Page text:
commentary Network administrators who place all their trust in firewalls copped stern words this week from a high-ranking engineer at one of the world's largest networking equipment vendors. "The idea behind firewalls doesn't work anymore," 3Com's global vice-president Pat Rudolph, said in an interview with your writer.
commentary Network administrators who place all their trust in firewalls copped stern words this week from a
high-ranking engineer at one of the world's largest networking
equipment vendors. "The idea behind firewalls doesn't work anymore," 3Com's
global vice-president Pat Rudolph, said in an interview with your
"The idea behind firewalls is that people inside the network
are trusted and that people outside the network are potentially
malicious," he continued.
"The problem is, if I take my laptop home and get infected on
my home network because my kid's doing something he shouldn't be,
I can then walk my laptop right past my firewall, and plug it
into the corporate network. I can then infect the network."
Rudolph also pointed out firewalls worked by leaving network
"Like port 80, which is Web traffic. You have to leave port 80
open. The problem is that hackers know this, and they can put in
malicious attacks through port 80," he said.
Rudolph's comments are correct. A number of common security
threats aren't going to be stopped by your average firewall.
This is exactly why the current generation of multipurpose
(spam/anti-virus/anti-spyware, etc) security hardware is enjoying
high levels of popularity. For example, real estate king LJ
Hooker is currently installing such devices throughout its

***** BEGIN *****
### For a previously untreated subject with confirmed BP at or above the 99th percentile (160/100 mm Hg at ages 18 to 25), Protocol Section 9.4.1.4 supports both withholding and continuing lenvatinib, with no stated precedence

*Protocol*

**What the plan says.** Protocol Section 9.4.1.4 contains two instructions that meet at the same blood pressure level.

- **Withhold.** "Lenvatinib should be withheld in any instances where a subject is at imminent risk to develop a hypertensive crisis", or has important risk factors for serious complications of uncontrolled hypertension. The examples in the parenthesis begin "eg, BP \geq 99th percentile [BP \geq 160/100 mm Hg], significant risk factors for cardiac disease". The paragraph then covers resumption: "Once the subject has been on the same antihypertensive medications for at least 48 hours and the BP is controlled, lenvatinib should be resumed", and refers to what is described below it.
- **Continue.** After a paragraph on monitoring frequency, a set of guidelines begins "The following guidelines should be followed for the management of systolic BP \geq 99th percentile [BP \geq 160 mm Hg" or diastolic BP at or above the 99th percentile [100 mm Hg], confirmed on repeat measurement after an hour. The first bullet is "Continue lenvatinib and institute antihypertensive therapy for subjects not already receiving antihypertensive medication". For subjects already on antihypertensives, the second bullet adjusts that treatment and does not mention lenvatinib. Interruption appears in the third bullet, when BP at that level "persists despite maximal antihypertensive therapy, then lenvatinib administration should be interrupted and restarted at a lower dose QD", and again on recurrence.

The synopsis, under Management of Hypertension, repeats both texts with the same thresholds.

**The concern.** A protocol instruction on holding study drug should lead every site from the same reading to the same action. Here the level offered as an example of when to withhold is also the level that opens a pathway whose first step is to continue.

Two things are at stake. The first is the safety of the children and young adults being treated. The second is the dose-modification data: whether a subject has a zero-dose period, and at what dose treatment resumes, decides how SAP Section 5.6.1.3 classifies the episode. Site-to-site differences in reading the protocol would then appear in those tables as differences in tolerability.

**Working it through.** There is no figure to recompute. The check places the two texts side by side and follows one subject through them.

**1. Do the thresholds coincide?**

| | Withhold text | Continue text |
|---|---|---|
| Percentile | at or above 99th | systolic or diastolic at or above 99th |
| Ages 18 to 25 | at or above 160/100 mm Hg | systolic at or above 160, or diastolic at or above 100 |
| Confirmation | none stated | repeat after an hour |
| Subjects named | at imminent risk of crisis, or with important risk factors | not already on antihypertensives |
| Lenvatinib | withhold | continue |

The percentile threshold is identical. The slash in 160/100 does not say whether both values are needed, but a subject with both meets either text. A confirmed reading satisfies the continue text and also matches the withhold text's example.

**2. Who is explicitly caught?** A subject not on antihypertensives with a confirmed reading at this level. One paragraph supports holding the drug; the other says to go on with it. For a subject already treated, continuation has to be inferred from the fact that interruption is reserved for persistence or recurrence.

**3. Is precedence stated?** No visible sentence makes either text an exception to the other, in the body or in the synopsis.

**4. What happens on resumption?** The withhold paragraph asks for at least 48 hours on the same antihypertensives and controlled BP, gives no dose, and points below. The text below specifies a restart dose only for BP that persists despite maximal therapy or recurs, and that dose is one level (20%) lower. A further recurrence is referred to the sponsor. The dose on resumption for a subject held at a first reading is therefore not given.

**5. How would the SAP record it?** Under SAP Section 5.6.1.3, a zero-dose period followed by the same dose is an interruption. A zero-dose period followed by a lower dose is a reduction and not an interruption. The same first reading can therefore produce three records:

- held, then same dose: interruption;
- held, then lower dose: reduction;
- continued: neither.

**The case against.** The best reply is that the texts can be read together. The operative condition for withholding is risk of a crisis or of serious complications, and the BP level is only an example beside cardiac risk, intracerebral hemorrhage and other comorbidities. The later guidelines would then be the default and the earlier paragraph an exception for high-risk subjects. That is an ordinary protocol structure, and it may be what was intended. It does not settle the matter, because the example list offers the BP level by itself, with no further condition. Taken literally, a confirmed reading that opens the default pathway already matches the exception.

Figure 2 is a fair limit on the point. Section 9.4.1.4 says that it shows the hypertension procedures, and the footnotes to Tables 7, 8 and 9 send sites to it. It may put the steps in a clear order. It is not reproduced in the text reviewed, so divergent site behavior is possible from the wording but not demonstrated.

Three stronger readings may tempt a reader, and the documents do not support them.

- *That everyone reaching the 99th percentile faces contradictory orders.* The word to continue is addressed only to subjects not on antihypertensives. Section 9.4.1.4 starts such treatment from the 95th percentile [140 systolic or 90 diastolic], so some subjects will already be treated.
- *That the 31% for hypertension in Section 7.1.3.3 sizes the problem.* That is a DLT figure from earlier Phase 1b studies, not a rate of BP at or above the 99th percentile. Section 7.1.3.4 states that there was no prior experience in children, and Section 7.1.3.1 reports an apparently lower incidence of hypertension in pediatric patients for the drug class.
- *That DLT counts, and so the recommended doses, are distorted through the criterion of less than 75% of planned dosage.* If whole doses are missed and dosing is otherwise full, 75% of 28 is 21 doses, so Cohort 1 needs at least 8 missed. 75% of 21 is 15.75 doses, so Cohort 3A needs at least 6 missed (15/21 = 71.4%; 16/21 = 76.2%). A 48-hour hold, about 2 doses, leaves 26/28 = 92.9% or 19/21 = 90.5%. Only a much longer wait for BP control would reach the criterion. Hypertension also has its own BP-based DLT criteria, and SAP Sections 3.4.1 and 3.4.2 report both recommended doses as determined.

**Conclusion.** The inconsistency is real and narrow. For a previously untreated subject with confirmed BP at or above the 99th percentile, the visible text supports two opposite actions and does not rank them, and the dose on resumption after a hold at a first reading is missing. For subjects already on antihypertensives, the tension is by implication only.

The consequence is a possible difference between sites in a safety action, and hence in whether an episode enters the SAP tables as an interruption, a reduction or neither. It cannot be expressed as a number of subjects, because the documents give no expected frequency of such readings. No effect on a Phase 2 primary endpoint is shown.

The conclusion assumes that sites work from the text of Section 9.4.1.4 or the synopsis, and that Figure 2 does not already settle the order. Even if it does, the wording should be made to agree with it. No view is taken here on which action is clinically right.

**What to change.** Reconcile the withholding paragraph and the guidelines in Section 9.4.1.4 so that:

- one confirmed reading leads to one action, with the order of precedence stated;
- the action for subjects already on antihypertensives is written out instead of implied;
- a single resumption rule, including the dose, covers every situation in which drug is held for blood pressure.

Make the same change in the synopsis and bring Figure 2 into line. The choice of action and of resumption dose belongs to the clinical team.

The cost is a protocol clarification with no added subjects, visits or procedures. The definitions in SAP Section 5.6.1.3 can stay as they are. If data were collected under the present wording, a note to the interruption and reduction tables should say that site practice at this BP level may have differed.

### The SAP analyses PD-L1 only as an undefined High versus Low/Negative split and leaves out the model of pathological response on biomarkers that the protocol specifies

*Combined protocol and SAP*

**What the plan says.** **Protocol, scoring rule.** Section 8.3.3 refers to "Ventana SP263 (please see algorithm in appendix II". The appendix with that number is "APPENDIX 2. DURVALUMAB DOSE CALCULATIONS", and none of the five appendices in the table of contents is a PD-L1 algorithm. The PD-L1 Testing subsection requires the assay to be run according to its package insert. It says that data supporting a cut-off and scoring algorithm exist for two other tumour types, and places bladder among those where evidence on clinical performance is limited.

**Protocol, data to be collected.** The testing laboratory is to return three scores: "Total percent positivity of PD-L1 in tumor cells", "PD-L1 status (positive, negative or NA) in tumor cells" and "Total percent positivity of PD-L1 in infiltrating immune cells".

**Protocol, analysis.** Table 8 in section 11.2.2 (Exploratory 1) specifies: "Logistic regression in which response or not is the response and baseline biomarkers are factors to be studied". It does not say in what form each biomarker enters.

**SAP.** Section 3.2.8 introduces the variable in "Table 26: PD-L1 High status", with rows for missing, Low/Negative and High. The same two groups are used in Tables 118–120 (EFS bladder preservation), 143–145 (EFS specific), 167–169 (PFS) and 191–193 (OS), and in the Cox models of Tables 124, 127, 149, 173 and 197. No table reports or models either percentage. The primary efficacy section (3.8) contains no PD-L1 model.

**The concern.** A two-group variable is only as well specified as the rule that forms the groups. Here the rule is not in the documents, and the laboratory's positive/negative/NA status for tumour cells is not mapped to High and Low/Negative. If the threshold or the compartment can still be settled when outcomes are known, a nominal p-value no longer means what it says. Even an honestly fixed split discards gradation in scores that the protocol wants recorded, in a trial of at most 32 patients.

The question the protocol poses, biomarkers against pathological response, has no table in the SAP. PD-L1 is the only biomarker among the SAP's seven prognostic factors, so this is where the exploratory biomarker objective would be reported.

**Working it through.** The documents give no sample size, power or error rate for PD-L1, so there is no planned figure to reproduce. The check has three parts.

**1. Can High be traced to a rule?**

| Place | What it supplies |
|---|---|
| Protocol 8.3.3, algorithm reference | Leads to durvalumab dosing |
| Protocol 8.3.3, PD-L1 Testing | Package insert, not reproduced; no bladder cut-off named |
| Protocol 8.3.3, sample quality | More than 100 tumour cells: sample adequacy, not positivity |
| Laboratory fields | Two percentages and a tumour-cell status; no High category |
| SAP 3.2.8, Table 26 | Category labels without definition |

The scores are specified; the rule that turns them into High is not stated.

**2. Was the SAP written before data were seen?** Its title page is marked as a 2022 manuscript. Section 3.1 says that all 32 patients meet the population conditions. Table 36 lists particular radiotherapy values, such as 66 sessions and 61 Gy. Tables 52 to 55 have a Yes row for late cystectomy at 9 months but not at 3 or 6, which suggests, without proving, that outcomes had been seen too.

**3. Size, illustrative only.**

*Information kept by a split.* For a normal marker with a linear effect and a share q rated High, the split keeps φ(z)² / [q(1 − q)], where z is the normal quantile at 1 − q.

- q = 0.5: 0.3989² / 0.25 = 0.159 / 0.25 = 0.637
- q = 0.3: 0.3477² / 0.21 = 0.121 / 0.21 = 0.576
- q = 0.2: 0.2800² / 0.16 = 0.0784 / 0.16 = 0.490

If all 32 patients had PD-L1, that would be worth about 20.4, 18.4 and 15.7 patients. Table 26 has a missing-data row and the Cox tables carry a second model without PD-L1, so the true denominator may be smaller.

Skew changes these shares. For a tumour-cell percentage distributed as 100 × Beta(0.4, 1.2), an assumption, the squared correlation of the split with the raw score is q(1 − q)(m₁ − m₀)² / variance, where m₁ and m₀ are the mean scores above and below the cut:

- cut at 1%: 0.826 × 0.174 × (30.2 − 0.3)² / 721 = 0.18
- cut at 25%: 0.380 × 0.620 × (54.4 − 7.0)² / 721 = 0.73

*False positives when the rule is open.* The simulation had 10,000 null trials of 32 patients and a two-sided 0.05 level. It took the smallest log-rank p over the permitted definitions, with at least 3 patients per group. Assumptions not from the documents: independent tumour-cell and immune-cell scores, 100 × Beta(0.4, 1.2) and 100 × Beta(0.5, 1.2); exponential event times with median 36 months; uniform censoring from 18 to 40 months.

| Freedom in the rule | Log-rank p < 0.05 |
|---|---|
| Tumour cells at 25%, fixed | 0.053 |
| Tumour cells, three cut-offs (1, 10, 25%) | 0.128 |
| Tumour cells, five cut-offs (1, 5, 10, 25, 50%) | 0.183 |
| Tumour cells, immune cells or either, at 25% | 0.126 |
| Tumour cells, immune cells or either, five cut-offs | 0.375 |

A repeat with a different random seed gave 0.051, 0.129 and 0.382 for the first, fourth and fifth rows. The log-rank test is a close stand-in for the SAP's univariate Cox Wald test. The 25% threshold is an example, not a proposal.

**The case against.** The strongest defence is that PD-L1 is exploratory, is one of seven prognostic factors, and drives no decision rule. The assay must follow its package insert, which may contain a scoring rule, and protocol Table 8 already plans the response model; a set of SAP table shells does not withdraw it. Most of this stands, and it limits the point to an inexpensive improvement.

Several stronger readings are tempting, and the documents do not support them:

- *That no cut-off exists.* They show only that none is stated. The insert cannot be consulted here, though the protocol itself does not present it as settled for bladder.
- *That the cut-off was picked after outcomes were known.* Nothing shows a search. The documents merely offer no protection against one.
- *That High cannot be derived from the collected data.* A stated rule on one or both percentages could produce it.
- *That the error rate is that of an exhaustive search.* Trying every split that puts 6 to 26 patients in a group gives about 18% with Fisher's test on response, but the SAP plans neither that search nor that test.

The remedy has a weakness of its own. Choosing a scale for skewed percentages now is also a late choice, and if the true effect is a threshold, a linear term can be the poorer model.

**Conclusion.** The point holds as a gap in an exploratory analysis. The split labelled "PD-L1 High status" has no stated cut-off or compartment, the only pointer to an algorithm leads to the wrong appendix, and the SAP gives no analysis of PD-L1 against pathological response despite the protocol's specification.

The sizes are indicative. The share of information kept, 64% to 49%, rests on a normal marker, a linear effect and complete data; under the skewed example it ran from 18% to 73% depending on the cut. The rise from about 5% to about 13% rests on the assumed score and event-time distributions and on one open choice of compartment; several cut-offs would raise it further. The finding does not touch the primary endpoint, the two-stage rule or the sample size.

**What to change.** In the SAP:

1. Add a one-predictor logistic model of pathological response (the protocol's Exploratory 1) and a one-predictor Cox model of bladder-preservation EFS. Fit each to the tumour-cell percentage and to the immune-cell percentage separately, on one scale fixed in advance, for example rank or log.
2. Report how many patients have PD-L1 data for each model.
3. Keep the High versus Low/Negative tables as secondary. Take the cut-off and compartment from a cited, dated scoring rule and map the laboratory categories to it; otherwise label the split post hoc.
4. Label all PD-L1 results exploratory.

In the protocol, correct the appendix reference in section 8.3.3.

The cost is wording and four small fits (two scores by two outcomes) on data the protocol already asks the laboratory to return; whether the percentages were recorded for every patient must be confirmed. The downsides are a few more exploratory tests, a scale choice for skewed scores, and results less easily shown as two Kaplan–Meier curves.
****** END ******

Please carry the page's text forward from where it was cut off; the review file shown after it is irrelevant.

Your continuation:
However, while firewalls are not enough on their own, they
remain integral to network defence strategies.
An executive from wireless security vendor AirDefense told a
Sydney conference yesterday that firewalls should always be used,
especially for wireless devices.
As he demonstrated a technique that could take control of a
whole room of laptops within seconds, the company's director of
technical solutions Spencer Parker said even the humble firewall
bundled with Windows XP could stop a lot of threats targeted at
The lesson to be learnt here is that even though firewalls are
not sufficient security on their own, they're still going to be
around for a long time in one form or another.
As for Rudolph himself, he can probably afford to be
complacent even if his kids are tinkering with his work
"I have a team of technical specialists around the world and
we all tend to operate on Macintosh," he said. "Without offending
Microsoft, I like my computer to be stable."
Like Windows XP, Mac OS X comes with a firewall built in, but
the Apple operating system has a much better history when it
comes to security problems.
What do you think? Are networks still safe behind firewalls
or can hackers bypass them at will? Send your thoughts to